The U.S. government has unveiled new security guidelines aimed at bolstering critical infrastructure against artificial intelligence (AI)-related threats.

“These guidelines are informed by the whole-of-government effort to assess AI risks across all sixteen critical infrastructure sectors, and address threats both to and from, and involving AI systems,” the Department of Homeland Security (DHS) said.

In addition, the agency said it’s working to facilitate safe, responsible, and trustworthy use of the technology in a manner that does not infringe on individuals’ privacy, civil rights, and civil liberties.

The new guidance concerns the use of AI to augment and scale attacks on critical infrastructure, adversarial manipulation of AI systems, and shortcomings in such tools that could result in unintended consequences, necessitating the need for transparency and secure by design practices to evaluate and mitigate AI risks.

Specifically, this spans four different functions such as govern, map, measure, and manage all through the AI lifecycle –

  • Establish an organizational culture of AI risk management
  • Understand your individual AI use context and risk profile
  • Develop systems to assess, analyze, and track AI risks
  • Prioritize and act upon AI risks to safety and security

“Critical infrastructure owners and operators should account for their own sector-specific and context-specific use of AI when assessing AI risks and selecting appropriate mitigations,” the agency said.

“Critical infrastructure owners and operators should understand where these dependencies on AI vendors exist and work to share and delineate mitigation responsibilities accordingly.”

The development arrives weeks after the Five Eyes (FVEY) intelligence alliance comprising Australia, Canada, New Zealand, the U.K., and the U.S. released a cybersecurity information sheet noting the careful setup and configuration required for deploying AI systems.

“The rapid adoption, deployment, and use of AI capabilities can make them highly valuable targets for malicious cyber actors,” the governments said.

“Actors, who have historically used data theft of sensitive information and intellectual property to advance their interests, may seek to co-opt deployed AI systems and apply them to malicious ends.”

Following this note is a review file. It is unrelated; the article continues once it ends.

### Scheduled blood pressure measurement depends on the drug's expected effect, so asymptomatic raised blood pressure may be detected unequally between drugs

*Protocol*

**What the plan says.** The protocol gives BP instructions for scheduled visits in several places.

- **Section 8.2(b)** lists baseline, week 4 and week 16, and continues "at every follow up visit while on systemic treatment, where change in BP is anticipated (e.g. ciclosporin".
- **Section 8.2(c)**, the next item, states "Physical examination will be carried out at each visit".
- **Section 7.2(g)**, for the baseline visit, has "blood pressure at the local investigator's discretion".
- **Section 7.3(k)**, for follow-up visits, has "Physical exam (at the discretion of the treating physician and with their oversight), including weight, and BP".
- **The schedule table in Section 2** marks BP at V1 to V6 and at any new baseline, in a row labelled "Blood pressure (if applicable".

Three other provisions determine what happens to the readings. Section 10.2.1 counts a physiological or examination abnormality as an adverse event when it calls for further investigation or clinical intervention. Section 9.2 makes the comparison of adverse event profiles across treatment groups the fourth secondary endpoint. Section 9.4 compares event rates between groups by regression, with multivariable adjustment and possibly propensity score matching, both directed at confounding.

The recommended best practices include taking steps to secure the deployment environment, review the source of AI models and supply chain security, ensure a robust deployment environment architecture, harden deployment environment configurations, validate the AI system to ensure its integrity, protect model weights, enforce strict access controls, conduct external audits, and implement robust logging.

The briefing by the NSA can be found here –

The full report can be found here –

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Reuters reported last week that OpenAI staff researchers wrote a letter to the board warning an internal project named Q* could represent a breakthrough in creating AI that could surpass human intelligence in a range of fields. That letter was sent ahead of Altman’s firing.

The model, called Q* – and pronounced as “Q-Star” – was able to solve basic maths problems it had not seen before, according to the tech news site the Information, which added that the pace of development behind the system had alarmed some safety researchers. The ability to solve maths problems would be viewed as a significant development in AI.

Neither OpenAI nor its largest backer Microsoft have publicly confirmed the existence of Q*, much less the possibility that it is a dangerous breakthrough in AI technology. OpenAI didn’t respond to requests for comment.

These sorts of claims aren’t new, either. A Google engineer claimed in 2022 that an unreleased AI system had become sentient. The claim caused a brief flurry of excitement before the engineer was fired and the company denied the claim.

The only detail given in the report about Q*’s capabilities was that it could solve certain mathematical problems at the level of grade-school students. That has led to skepticism about how serious an advance Q* could be. Elon Musk suggested his own Grok chatbot could outdo Q* by both solving math problems and fundamental philosophical questions.

Should we be worried??

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